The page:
What is World Vision doing?

World Vision’s expertise in the prevention of the spread of infectious disease has never been more relevant than during this pandemic. One of the most effective ways to prevent the spread of the virus is to ensure that people have a way to wash their hands —and understand why it’s so critical. And of course, it’s difficult to wash your hands effectively without clean water.

World Vision is a leader in educating people on handwashing and reaches one new person with hygiene promotion every 10 seconds. In 2019 alone, we reached 4.3 million people with hand washing education and facilitated the building of nearly half a million hand-washing facilities. In the last four years, we reached a total of 16.5 million people with handwashing education. We have trusted partners including Sesame Street to make these efforts effective.

With our global operations, expertise, massive footprint, and long-term relationships   withcommunities, faith leaders, and partners – we’re already responding to COVID-19 in more than 70 countries.

Our 4 objectives are:

  • Scale up preventive measures to limit the spread of disease
  • Support health systems and workers
  • Support children impacted by COVID-19 through education, child protection, food security, and livelihoods
  • Collaborate and advocate to ensure vulnerable children are protected

For more information check out our GlobalGiving COVID-19 project: https://www.globalgiving.org/projects/coronavirus-outbreak-world-visions-response/

WASH UP! education mat game
WASH UP! education mat game
Girls receive menstrual hygiene products
Girls receive menstrual hygiene products
Apr 30, 2020

Africa Response > April 29th

Africa Region > COVID-19 response update

World Vision is concerned about the impact that the COVID-19 health crisis will have on the poorest and most vulnerable, and the risk it poses to already stretched basic social services and pre-existing high levels of food insecurity and malnutrition. This is especially the case amongst refugee and internally displaced populations.

We are active on the ground and scaling up our prevention and response work across Africa, including in fragile contexts. The coronavirus response comes on top of climate change effects such as recurrent drought, torrential floods and locust invasions – all destroying crops and livelihoods. Response work includes preventing loss of progress made towards the global Sustainable Development Goals.

World Vision urges the world to focus on the most vulnerable children, especially those living in communities with low access or weak health systems, and those already battling conditions such as tuberculosis and HIV and AIDS. They must not be left behind and funding for COVID-19 resources must not be diverted from their treatment, care and support.


Country update - SOUTH SUDAN

In South Sudan,World Vision has:

  • Reached 23,115 people with preventative behavior messaging.
  • Printed and distributed 2,416 information education and communications materials.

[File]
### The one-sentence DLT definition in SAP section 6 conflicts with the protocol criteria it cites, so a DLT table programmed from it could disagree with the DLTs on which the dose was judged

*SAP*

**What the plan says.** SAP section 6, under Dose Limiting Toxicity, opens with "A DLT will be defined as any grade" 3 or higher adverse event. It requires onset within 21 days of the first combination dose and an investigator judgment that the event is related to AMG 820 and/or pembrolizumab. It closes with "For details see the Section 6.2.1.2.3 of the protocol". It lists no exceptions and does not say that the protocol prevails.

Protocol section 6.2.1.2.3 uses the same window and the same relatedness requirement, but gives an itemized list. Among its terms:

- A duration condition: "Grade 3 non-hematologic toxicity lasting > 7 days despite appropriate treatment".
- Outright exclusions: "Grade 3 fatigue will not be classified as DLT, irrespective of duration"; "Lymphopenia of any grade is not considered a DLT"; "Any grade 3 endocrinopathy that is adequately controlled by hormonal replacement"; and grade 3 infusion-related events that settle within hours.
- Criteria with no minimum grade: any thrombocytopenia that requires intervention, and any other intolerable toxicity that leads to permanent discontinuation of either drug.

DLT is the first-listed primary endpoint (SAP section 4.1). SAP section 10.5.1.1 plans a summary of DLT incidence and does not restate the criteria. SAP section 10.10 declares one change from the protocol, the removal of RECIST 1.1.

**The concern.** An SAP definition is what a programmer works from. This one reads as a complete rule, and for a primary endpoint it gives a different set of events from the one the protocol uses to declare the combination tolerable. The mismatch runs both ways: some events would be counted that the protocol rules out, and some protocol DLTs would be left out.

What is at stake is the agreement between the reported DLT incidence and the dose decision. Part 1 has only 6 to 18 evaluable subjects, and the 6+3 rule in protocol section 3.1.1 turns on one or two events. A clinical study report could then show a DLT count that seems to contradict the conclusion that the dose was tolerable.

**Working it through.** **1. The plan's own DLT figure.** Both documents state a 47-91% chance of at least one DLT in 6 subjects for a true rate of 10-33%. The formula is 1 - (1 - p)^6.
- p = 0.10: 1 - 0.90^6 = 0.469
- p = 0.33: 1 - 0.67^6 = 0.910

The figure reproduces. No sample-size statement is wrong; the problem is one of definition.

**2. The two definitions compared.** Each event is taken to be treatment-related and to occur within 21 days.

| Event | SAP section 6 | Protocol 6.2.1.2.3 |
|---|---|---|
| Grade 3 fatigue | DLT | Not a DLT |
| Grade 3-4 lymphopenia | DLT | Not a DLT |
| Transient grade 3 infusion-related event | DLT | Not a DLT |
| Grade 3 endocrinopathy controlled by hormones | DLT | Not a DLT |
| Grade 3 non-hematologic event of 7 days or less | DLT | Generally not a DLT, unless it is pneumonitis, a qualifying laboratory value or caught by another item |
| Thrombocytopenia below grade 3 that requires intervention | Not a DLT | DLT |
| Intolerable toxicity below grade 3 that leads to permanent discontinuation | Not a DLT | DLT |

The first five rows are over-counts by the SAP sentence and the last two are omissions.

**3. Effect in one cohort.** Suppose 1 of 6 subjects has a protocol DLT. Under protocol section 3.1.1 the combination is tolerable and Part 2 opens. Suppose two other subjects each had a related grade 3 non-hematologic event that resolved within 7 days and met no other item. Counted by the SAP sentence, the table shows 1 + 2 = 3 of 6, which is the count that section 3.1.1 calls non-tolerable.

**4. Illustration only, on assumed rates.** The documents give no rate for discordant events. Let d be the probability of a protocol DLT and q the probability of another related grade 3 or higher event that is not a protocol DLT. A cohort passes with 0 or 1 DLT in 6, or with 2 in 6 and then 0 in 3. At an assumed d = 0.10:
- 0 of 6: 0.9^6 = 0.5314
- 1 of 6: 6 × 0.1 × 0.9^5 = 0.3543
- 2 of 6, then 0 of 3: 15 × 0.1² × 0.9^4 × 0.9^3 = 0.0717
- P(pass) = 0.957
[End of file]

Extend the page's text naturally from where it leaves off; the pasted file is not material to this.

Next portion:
• Distributed 136 handwashing supplies to the offices and 3,100 handwashing supplies to internally displaced persons’ camps.
  • Established 606 handwashing stations at critical points in internally displaced persons’ camps, food distribution points and market places.
  • Trained and supported 171 community health workers to provide community-based services.
  • Improved water, sanitation and hygiene services in 48 health care facilities using the World Health Organisation (WHO) tool.
  • Distributed 197,189 cash and vouchers, reaching 6,614 households. A total of 35,301 households received food.
  • Reached 3,182 children, women and other survivors through registration and care.
  • Partnered with the Episcopal Church and the Scripture Union of South Sudan on a COVID-19 awareness creation campaign. Operational zones are involving faith leaders in disseminating prevention measures.
  • Printed and distributed 100 pieces of large congregational banners through South Sudan Council of Churches.

For details on our impact in other African countries, please see the attached report.


529 health workers and faith leaders join World Vision’s campaign against COVID-19 in South Sudan

“It seemed a distant reality at first, but now COVID-19’s impact is felt in South Sudan’s communities. After the declaration of cases in the country and news from surrounding countries that we share borders with reached the people, there is a deeper understanding of the pandemic’s threats”, says Enid, World Vision’s Zonal Program Manager in Western Equatoria Zone.

The operational zone managed from the capital town, Yambio, has trained 330 community health workers and 199 faith leaders who helped reached out to around 30,000 people. The team, with the support of health workers, has screened over 10,000 people with the use of infrared thermometers.

“The staff are constantly reminded of the prevention messages so they can share them with family members and neighbors. It must start with us”, adds Enid.

She further explains, “We realized that for the prevention to be more effective, it has to become a way of life for the people. The task force we organized tries harder to visually show people how infection can happen around them in their daily interactions. The team doing this must also fully understand the messages to be able to illustrate to people and answer questions.”

World Vision, being the lead in the Ebola Virus Disease (EVD) Prevention Program in the zone, has now taken the role of migrating the existing structure intended for EVD and adapt the infection, prevention and control process for the campaign against COVID-19.

All existing World Vision program teams in the area have worked together to display information materials and banners, established handwashing facilities during activities and key areas and imposed social distancing.

Working with nine points of entries (POE) in the state, some of which affiliated with health facilities), one isolation unit and six holding units, World Vision’s EVD response has screened over 1million people before it was discontinued for lack of cases and threat having been contained.

However, at the onset of COVID-19, 19 screening areas were established in health facilities in coordination with South Sudan’s Ministry of Health (MOH) and the World Health Organization (WHO).